Golf Science – Injury and the Champions Tour

Golf Science – Injury and the Champions Tour

Every week on the PGA Tour – or so it seems – one or two golfers withdraw because of injury. Why are these fit young men getting injured? How do they continue on to become seniors playing on the Champions Tour? It was interesting to hear what some seasoned veterans of the Champions Tour had to say at the recently concluded Invesco QQQ Championship in Thousand Oaks, CA.

Bernhard Langer, a two-times Masters winner, has had a phenomenal career on the Champions Tour, just recently taking home his fifth Charles Schwab Cup for maximum earnings in the 2017-18 season. When asked if he has ever had injuries from playing golf he said, “More than one. Of course when you’ve been playing for more than 50 years…!”. Mainly he has had injury to his left thumb and to both sides of the elbows. Not very major, one might imagine. How does he keep supple and fit and avoid more injury given the amount he continues to play and has played for years? “Exercise and stretch.”

Bernhard Langer


Sweden’s Jesper Parnevik, at 53 years is on the opposite end of the age range from Langer’s 61 years. He has had a considerable amount of injury, and in his words, “Every body part – both hips have had surgery, there’s been a fractured vertebra in the lumbar region, issues in the neck region of the spine and frozen shoulder symptoms in both shoulders.” He tries to swing around his injuries and tries to keep his body strong.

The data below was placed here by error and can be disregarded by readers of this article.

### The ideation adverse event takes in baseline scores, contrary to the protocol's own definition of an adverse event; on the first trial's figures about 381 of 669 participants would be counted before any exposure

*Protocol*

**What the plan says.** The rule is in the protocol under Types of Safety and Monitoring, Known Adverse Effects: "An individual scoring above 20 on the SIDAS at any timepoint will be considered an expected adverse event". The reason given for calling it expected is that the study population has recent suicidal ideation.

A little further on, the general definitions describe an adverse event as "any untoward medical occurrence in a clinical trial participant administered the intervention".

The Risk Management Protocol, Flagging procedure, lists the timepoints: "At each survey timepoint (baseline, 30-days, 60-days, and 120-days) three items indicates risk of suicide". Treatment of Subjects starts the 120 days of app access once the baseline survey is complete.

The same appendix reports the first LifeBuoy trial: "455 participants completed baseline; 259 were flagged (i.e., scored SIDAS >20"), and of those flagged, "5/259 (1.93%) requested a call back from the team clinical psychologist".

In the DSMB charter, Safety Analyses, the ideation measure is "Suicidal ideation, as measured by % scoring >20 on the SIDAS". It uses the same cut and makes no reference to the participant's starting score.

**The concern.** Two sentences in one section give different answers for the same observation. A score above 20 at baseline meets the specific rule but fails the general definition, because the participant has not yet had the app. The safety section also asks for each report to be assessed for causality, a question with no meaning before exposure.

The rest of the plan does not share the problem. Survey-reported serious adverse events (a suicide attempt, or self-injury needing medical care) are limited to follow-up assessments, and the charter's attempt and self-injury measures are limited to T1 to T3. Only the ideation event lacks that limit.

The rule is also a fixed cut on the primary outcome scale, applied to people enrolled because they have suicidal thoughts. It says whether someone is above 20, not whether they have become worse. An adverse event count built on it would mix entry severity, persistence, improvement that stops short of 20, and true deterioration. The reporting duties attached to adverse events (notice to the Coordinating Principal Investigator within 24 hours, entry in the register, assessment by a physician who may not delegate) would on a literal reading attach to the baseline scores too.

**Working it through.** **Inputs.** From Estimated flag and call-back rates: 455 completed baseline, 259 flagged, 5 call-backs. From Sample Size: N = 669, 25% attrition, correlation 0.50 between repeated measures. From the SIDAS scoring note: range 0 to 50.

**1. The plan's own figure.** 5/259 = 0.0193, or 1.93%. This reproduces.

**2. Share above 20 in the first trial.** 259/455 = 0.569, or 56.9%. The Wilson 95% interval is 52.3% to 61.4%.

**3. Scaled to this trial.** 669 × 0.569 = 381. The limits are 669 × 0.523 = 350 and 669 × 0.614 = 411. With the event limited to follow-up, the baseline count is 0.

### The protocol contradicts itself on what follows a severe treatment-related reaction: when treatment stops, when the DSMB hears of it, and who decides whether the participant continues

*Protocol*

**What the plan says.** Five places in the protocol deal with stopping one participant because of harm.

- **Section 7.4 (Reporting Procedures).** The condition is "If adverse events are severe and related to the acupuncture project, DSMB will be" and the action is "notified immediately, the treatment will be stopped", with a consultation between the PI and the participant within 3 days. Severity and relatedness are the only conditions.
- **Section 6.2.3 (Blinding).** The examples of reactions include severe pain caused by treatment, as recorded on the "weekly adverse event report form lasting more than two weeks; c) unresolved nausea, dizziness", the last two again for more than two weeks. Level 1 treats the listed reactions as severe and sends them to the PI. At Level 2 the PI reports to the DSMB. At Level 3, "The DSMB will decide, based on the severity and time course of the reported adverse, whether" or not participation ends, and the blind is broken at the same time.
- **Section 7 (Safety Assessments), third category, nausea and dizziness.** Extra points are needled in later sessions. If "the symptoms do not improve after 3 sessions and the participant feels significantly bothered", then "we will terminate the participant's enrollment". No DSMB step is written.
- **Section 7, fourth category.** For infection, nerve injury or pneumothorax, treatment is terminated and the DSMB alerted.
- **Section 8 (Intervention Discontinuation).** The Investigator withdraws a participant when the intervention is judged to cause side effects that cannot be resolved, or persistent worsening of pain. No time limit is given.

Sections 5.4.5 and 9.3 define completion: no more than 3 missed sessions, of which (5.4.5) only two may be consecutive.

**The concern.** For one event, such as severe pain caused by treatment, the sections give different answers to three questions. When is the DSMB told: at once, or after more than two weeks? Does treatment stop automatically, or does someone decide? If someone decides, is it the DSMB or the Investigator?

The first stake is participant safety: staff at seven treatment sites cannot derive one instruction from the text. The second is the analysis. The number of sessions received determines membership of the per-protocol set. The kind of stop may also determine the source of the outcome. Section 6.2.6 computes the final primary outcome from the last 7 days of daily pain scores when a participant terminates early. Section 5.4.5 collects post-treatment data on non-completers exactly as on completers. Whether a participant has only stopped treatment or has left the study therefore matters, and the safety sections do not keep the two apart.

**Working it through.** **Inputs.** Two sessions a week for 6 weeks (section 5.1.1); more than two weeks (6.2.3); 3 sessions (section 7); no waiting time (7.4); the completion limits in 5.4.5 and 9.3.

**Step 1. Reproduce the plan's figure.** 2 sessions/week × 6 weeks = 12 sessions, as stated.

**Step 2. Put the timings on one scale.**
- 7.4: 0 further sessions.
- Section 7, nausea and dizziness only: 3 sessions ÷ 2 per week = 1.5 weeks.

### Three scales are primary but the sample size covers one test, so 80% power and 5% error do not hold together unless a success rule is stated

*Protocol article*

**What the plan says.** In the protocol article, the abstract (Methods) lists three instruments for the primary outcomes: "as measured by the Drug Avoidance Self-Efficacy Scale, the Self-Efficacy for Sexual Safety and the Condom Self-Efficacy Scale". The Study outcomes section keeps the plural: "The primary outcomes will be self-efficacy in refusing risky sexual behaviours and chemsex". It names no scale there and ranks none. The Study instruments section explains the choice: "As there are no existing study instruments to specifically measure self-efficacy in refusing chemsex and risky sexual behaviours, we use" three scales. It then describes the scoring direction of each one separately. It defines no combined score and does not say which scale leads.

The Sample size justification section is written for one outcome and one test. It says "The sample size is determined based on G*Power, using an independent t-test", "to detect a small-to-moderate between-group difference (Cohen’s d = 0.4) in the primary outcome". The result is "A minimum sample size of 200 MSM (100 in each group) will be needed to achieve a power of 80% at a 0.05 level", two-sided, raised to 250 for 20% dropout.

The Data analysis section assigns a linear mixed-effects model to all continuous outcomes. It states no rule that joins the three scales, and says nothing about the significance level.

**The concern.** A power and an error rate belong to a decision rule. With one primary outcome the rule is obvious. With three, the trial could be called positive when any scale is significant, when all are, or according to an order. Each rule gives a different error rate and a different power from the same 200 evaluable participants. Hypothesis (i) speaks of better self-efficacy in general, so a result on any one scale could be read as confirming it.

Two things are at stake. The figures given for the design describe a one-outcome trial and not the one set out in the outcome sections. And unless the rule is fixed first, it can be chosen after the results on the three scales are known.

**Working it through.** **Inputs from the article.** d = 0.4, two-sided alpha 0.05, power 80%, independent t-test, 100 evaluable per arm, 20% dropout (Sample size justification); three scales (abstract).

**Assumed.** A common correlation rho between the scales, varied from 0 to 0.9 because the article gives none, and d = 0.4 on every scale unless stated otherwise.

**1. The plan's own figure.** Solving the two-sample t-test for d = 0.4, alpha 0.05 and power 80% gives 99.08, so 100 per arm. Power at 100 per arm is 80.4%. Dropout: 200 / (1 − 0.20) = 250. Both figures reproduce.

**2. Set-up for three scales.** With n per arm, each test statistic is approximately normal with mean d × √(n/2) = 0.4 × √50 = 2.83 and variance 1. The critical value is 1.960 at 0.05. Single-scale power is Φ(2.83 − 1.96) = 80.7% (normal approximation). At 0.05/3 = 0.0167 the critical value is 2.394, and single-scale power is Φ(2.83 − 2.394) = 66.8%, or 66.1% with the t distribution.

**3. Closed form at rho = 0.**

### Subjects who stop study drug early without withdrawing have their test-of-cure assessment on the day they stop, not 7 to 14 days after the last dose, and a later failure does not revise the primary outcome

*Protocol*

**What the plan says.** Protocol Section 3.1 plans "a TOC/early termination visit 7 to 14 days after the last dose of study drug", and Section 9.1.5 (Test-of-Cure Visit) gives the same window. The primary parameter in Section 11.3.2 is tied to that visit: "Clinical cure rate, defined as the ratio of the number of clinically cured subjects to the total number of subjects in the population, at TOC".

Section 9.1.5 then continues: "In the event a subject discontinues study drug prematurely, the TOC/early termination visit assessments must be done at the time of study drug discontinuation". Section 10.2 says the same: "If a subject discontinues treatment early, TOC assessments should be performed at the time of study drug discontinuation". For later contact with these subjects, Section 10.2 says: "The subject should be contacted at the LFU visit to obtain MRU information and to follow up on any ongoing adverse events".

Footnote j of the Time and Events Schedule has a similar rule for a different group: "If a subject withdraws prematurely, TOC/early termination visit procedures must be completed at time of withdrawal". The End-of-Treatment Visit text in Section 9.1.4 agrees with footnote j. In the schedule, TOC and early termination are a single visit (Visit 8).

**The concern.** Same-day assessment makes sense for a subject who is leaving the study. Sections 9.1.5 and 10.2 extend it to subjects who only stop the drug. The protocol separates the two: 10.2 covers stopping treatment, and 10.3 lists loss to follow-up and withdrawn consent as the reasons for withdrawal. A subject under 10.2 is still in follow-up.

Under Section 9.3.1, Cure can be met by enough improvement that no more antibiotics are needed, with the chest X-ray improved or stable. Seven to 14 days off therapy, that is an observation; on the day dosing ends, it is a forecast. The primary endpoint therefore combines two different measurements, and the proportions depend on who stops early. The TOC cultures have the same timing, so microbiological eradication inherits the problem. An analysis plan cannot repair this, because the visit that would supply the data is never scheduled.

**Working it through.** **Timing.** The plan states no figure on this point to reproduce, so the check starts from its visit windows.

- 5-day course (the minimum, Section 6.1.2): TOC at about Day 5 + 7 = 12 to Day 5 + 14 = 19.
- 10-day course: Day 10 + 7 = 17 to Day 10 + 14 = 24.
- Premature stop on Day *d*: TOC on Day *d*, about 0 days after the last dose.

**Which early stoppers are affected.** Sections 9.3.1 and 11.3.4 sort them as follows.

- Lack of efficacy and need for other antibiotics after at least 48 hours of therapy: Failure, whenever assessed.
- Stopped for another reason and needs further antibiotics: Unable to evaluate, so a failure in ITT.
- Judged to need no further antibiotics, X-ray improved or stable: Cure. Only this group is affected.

Another golfer with shoulder impingement and then golf-related back issues, including some herniated spinal discs, is Jay Haas. His doctor occasionally performs a rhizotomy to sever the nerve roots causing pain. He believes he does not have a violent swing but rather a flowing one, and thus his injuries are not worse than they might otherwise be.

On the other side of the spectrum, a golfer who has never been seriously injured is Jerry Smith. When asked if he has suffered golf related injury he replied, “I have not, fortunately – not from golf.” He has had some lower back issues and stiffness, but nothing he could not deal with through massages and stretching and the occasional ibuprofen. Did he have an opinion on why the younger generation are getting injured so frequently? He did! “It’s the type of training they are doing. Jumping and exercise that puts stress on the hips and knees and then they hit so many balls at great speed. Our generation never had club-head speed like that.”  For the older generation, according to Smith, it was more about controlling ball flight and path and not hitting it too hard. He himself tries to have as few moving parts as possible, and keeps the upper and lower body together, not torquing the torso while keeping the lower body still. Another golfer who has not had serious golf-related injuries is Billy Mayfair. He has lost weight, stays loose especially in muscles such as the hamstrings, gets in the proper nutrition and stretching and also does a lot of cardio in season and weights during the off season.

So, what is the reason some senior golfers are injured while others have had only minor or no injuries despite long golf-playing careers? Although there are many factors related to injury, one biomechanical cause is certainly the force or “violence” of a golfer’s swing, combined with how many times the swing is repeated, creating what is termed an overuse injury. What do golfers who are frequently injured because of fast, often-repeated swings do? While they are all careful to do some form of exercise and get massages and other adjustments, most seniors seem to prefer some minor procedures and even full-scale surgery to making a few changes to their swings, which could reduce the loads on the joints they typically injury. Isn’t that amazing?